Every good set design is a piece of art. However, when the subject of the play is art, a set designer faces the challenge of keeping the focus on the show and not on the onstage art. Thomas Gibbons' 2003 play Permanent Collection has presented that challenge to a growing number of set designers. The latest is Maryland-based Tony Cisek, who rejoins veteran director Timothy Douglas for what must be their twentieth collaboration, a new production of the play for Bethesda, Maryland's Round House Theatre.

Permanent Collection takes place in an art gallery, a museum endowed to exhibit a collection of works by such luminaries as Cezanne and Matisse, as a new director takes over and wants to make changes in the display. The battles rage between the new director, who is an African-American interested in giving more space to the collection's items of African art, and the education director of the foundation, who wants the limits incorporated in the original endowment to be observed.

Cisek and Douglas sat down to discuss an approach to designing the show, but they have worked together so many times that, as Cisek says, "not so many words are necessary." He adds that "This particular design came rather easily ... which is not always the case." Cisek had not seen a production of the play before, but after reading the script a few times, he did a good deal of research into the famous Barnes Foundation in Philadelphia where the dispute over the endowment's restrictions on changing displays triggered Gibbons' decision to write the play.

Cisek and Douglas saw the interrelationship of art and race in the script as establishing the visual approach they'd need. "There are references in the text to how a non-white person feels when entering a gallery which is, as the script says, 'filled with pictures of naked white women.'" That led to the selection of Renoir's Reclining Nude 1902 as one of the two dominant images for the set. The other, because of all the references to Cézanne, is one of his many paintings of Mount St. Victoire.

The images are painted on wall-sized panels of scrim with a number of picture frames arrayed over them. "All the frames are actually light boxes," Cisek says. "The art on the wall behind them sort of disappears at times during the play, and that particular part of the painted background goes white." Cisek spoke with us during load in at the Round House, noting that the ability of the light boxes to glow white is particularly important when the ghost of the museum's benefactor enters the action. "When he speaks, portions of the collection glow with his spirit."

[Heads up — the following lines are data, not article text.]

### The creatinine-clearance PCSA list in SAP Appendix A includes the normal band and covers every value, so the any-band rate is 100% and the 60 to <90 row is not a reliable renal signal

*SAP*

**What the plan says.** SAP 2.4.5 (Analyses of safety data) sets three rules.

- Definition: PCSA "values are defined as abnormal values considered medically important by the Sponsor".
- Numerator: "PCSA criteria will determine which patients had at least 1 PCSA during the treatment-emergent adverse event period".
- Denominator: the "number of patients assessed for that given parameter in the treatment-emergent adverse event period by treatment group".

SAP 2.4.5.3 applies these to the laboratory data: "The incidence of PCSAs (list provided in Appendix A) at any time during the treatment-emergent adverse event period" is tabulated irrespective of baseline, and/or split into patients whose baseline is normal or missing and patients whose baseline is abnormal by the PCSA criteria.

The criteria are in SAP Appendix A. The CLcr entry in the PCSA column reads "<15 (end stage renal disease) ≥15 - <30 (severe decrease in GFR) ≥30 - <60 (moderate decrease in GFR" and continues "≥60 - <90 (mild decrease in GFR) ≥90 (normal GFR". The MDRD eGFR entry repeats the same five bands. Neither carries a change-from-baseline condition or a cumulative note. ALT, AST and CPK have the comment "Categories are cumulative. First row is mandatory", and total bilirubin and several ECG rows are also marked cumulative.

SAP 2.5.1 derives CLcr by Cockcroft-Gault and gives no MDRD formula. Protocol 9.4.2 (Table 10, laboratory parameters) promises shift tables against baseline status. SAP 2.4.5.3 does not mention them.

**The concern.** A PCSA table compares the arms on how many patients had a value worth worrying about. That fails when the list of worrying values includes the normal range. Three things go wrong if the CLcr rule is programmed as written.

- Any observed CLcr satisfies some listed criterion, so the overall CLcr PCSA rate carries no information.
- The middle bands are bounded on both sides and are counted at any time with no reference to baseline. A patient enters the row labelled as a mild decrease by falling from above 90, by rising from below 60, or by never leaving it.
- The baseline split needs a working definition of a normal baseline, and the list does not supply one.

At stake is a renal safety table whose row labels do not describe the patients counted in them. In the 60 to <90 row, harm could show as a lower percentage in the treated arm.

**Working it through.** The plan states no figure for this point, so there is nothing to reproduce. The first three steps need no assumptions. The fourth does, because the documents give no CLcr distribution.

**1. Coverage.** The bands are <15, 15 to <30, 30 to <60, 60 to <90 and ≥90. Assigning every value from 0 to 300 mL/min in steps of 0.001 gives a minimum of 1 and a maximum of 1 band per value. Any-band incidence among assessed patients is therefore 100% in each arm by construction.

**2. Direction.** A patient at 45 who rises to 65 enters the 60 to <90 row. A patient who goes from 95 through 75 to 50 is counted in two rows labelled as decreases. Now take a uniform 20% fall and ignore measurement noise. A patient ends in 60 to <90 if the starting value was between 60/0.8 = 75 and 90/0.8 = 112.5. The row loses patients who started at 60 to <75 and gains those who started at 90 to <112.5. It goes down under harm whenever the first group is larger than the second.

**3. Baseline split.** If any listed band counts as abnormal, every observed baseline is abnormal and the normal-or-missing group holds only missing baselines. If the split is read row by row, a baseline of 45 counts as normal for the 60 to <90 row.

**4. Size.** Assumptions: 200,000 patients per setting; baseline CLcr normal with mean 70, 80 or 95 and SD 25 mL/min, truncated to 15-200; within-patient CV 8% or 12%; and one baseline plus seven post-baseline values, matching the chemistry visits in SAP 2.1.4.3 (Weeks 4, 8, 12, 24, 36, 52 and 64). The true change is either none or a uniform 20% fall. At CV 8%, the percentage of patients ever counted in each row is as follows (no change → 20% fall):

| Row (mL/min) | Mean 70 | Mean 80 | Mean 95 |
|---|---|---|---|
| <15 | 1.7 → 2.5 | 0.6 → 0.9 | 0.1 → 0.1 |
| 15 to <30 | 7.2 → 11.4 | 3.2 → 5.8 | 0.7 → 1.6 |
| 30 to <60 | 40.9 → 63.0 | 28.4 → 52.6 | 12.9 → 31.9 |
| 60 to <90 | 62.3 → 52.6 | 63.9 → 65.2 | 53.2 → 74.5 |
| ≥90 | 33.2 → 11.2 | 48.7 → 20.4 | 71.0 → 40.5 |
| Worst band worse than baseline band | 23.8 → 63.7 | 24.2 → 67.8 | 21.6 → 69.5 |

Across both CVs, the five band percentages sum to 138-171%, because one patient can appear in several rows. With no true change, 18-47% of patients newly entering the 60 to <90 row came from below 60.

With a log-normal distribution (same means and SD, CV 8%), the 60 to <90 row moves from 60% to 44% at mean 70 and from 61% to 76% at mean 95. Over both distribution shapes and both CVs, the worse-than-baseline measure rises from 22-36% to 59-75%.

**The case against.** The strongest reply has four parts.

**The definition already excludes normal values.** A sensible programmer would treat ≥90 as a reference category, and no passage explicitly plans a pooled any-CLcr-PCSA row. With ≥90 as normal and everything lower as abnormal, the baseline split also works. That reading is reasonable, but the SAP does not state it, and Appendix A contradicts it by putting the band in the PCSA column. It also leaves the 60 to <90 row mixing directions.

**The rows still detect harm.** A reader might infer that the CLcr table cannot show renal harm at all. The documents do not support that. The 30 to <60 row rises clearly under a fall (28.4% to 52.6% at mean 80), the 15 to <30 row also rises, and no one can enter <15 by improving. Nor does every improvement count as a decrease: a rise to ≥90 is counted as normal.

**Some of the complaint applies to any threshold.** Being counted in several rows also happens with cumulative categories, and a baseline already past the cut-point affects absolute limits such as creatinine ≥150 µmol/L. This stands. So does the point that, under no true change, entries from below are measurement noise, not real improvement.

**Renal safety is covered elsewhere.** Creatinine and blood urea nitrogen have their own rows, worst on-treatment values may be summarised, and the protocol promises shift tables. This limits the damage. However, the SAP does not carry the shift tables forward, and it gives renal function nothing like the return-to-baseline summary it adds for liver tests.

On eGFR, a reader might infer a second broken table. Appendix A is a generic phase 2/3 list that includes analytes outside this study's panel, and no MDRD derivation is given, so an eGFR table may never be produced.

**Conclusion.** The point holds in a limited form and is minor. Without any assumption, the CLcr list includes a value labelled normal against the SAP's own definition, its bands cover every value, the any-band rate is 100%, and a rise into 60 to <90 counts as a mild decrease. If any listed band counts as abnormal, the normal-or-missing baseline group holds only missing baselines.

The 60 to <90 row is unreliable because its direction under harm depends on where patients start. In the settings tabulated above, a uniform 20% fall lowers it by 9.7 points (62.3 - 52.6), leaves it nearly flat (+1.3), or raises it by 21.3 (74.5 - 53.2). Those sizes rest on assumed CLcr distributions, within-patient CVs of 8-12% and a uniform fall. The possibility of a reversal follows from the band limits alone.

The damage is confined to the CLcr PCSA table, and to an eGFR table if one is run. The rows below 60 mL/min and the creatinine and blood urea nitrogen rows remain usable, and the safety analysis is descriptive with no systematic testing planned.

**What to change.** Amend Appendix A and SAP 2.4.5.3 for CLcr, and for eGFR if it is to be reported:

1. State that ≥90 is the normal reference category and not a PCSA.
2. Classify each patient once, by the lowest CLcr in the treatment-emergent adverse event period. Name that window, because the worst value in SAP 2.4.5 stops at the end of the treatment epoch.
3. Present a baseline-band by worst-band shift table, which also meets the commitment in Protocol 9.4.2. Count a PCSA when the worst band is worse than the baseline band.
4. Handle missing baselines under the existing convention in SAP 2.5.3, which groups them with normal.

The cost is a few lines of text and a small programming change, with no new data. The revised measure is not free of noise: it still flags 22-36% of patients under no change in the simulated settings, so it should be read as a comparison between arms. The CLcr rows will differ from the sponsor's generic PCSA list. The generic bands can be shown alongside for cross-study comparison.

Cisek explains that isn't specific about the gallery layout. "Several references in the dialog deal with specific pieces [of art] or specific artists, and there is discussion of the arrangements, how their juxtapositions are interrelated, and how Matisse's elongated figures influenced Picasso's, etc.," he says.

There are only four items that aren't paintings: the four pieces of African art that had been included in the museum's original display. "They are spelled out pretty specifically in the script, so we knew what styles we needed," Cisek says. "Two are reliquaries of the Kota people of Gabon, and two are masks of the Bamana. We bought the two masks and one reliquary as well as a small replacement sculpture for a few hundred dollars. We rented the other reliquary from one of the theatre's supporters who is a collector."

The task of translating Cisek's design and set model into full size fell to Round House's scenic charge, Jenny Cockerham. For the two wall-sized panels, she created a grid over Cisek's 1/2"-scale rendering and transferred each square of the grid freehand onto scrim for a 12' high by 18 ½'- long Cezanne and a 16' tall by 32' long Renoir. "This was the first time I have had to do an image—at least a well known one—and it was a great feeling when one of our board members walked into the theatre, saw the set, and said, 'That's a Cezanne!' I thought, 'Thank God!'" says Cockerham.

For the 40-odd picture frames, the entire theatre company staff was enlisted to scour their flea markets and yard sales to find frames that might work—never mind the art that might or might not be in them when they found them. Cockerham explains the process: "We took pictures of each and gave them to Tony with their measurements, and he arranged the distribution. Then we cleaned up the frames and painted them before mounting them on the set."

The Round House production of Permanent Collection runs through February 21.